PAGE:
Most people who have fibromuscular dysplasia don't have any symptoms. Still, it's possible you could have some signs or symptoms of the disease, depending on what artery is affected by fibromuscular dysplasia.
Kidney signs and symptoms
If the arteries to your kidneys (renal arteries) are affected, you may have:
- High blood pressure
- Tissue damage in your kidney (ischemic renal atrophy)
- Chronic kidney failure, rarely
Brain signs and symptoms
If the arteries to your brain (carotid arteries) are affected, you may have:
- Blurred vision or temporary loss of vision
- Pulsating ringing in your ears (tinnitus)
- Neck pain
- Chronic headaches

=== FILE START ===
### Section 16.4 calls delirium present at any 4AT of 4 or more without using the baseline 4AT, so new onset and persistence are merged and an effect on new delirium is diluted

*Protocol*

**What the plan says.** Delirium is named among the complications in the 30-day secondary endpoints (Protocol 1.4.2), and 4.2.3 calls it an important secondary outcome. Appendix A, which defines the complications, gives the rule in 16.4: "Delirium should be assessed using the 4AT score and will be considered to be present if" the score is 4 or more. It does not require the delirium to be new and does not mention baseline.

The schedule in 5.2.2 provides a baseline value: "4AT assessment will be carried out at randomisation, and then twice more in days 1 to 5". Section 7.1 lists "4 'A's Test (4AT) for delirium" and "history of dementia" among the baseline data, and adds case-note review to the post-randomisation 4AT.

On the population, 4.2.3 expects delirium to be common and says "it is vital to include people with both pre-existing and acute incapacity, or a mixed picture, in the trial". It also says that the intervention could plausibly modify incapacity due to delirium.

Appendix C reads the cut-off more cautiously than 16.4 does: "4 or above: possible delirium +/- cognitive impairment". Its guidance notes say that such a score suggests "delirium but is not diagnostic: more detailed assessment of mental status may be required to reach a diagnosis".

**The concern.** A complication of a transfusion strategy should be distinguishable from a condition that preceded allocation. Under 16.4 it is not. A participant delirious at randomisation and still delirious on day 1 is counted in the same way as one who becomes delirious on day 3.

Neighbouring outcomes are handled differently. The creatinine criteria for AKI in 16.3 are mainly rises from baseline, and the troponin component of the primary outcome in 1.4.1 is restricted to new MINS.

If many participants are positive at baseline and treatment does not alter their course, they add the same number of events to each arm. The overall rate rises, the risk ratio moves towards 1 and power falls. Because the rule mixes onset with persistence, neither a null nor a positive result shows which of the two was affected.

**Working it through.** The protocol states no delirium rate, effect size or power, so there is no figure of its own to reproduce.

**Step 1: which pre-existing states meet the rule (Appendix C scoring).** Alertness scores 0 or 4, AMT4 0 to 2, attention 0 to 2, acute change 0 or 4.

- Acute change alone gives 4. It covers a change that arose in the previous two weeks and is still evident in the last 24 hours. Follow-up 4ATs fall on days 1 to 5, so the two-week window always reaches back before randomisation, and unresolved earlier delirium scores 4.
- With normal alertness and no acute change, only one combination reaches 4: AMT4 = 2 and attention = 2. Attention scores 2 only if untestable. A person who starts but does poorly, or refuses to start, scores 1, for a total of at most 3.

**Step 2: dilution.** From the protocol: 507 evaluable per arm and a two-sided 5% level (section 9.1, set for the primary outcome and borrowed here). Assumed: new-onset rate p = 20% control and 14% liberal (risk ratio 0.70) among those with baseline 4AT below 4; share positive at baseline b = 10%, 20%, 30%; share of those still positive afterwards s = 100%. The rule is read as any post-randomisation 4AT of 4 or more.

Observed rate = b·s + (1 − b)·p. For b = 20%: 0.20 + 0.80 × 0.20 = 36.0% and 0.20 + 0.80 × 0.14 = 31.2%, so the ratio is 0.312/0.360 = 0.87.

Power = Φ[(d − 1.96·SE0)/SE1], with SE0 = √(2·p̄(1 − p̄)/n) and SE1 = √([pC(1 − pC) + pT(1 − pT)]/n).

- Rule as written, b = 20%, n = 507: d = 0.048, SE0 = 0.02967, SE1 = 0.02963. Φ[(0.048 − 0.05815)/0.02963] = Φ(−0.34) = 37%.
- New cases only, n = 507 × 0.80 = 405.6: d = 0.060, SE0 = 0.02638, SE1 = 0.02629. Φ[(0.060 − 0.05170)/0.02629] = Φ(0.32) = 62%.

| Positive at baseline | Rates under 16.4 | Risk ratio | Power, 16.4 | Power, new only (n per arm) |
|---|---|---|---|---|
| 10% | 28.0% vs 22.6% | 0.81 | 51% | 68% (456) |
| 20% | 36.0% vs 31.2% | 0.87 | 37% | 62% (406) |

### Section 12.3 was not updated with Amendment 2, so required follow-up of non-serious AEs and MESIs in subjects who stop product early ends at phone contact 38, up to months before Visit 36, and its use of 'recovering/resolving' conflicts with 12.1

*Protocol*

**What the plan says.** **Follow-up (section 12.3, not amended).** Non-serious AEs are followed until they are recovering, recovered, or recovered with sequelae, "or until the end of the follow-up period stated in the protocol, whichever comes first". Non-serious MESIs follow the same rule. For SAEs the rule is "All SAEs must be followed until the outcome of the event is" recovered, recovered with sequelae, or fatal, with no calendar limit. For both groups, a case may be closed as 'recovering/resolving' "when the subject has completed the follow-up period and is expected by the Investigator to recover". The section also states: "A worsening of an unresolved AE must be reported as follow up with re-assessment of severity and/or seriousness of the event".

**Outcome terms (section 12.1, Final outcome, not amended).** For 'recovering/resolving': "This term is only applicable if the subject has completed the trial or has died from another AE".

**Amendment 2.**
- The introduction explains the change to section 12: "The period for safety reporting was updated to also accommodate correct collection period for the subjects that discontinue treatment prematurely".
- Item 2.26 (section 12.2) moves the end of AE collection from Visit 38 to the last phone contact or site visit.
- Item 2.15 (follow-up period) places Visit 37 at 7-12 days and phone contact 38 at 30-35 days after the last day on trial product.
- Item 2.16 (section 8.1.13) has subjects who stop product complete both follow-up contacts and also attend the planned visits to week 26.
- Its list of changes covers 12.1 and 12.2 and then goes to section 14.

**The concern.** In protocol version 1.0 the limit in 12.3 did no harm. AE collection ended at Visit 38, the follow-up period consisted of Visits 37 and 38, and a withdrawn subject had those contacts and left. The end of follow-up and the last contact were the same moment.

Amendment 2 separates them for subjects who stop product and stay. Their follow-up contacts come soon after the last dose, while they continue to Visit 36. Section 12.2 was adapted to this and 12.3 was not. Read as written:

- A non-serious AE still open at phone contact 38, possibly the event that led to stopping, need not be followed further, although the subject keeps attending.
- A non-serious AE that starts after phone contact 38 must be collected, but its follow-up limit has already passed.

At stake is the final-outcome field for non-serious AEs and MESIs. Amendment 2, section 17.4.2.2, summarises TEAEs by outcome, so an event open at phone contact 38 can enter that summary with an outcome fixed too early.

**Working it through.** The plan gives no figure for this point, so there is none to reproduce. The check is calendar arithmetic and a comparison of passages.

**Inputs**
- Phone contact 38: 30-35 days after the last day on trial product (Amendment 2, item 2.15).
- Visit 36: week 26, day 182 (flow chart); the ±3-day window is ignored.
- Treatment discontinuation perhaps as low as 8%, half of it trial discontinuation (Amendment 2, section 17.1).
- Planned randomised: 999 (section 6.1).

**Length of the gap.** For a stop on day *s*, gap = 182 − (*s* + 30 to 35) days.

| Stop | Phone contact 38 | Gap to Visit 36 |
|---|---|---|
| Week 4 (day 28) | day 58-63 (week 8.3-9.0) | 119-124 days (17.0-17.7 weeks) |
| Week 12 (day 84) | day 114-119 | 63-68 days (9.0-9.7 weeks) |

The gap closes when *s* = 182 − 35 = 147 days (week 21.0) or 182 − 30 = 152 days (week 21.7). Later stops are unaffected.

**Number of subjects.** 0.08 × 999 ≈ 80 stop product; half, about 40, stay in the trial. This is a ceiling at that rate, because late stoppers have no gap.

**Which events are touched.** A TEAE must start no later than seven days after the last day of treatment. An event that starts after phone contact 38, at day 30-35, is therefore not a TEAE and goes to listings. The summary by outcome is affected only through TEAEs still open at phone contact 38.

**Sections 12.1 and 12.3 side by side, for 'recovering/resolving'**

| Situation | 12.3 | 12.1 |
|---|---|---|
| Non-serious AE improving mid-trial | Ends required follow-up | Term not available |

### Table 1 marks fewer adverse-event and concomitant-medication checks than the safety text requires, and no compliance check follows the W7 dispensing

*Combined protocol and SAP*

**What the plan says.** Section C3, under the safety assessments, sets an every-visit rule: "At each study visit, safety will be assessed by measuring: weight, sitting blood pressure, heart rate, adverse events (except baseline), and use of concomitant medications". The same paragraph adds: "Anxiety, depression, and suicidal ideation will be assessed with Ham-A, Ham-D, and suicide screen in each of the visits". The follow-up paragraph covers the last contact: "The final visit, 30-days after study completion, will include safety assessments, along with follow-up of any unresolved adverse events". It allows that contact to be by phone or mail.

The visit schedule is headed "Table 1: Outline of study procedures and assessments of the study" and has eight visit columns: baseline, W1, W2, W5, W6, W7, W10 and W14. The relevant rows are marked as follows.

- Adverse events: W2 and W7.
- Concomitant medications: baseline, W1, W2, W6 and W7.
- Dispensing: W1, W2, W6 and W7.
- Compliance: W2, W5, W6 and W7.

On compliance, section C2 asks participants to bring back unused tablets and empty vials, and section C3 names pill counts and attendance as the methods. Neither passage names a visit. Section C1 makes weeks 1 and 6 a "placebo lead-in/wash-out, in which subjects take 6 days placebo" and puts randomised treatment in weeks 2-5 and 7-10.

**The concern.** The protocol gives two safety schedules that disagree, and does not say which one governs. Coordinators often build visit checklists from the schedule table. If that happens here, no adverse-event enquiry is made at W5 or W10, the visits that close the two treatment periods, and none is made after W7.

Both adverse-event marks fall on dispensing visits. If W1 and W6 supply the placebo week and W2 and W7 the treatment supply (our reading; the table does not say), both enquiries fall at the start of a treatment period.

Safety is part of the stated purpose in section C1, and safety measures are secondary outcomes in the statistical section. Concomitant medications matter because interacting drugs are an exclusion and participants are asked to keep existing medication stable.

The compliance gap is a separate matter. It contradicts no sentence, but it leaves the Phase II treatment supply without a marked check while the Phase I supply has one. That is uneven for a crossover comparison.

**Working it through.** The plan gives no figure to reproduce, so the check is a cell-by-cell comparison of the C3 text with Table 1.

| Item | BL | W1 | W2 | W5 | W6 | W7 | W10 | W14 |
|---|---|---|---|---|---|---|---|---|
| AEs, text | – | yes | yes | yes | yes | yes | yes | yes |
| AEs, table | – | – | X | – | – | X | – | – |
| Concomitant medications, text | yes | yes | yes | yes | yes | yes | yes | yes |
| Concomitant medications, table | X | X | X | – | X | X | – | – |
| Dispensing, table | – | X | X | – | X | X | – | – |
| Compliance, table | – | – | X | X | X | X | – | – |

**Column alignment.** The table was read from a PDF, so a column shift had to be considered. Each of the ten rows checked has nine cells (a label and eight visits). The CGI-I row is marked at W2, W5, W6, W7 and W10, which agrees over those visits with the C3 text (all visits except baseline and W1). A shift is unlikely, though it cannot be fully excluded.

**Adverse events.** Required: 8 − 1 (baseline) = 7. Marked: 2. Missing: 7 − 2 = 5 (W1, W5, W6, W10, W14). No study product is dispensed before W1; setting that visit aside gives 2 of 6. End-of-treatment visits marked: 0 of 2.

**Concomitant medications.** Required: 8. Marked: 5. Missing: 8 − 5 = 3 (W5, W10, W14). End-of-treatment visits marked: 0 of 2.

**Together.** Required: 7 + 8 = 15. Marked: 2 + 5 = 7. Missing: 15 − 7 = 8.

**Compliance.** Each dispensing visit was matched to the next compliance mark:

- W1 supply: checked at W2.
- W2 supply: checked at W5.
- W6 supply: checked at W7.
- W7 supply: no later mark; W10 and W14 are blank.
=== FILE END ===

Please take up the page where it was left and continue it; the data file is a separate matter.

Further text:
- Facial weakness or numbness
Abdominal signs and symptoms
If the arteries to your abdomen (mesenteric arteries) are affected, you may have:
- Abdominal pain after eating
- Unintended weight loss
Arm and leg signs and symptoms
If the arteries to your arms or legs (peripheral arteries) are affected, you may have:
- Discomfort when moving your arms, legs, hands or feet
- Cold limbs
- Skin changes in color or appearance
Some people with fibromuscular dysplasia have more than one narrowed artery.
When to see a doctor
If you have fibromuscular dysplasia and have any sudden changes in your vision, ability to speak, or new weakness in your arms or legs, seek medical attention immediately.
If you have any of the other signs or symptoms listed and are concerned about your risk of fibromuscular dysplasia, see your doctor. Because fibromuscular dysplasia can be hereditary, tell your doctor about your family history of the disease, even before you show any symptoms so that he or she can be alert to changes that might suggest you have fibromuscular dysplasia. There's currently no genetic test for fibromuscular dysplasia.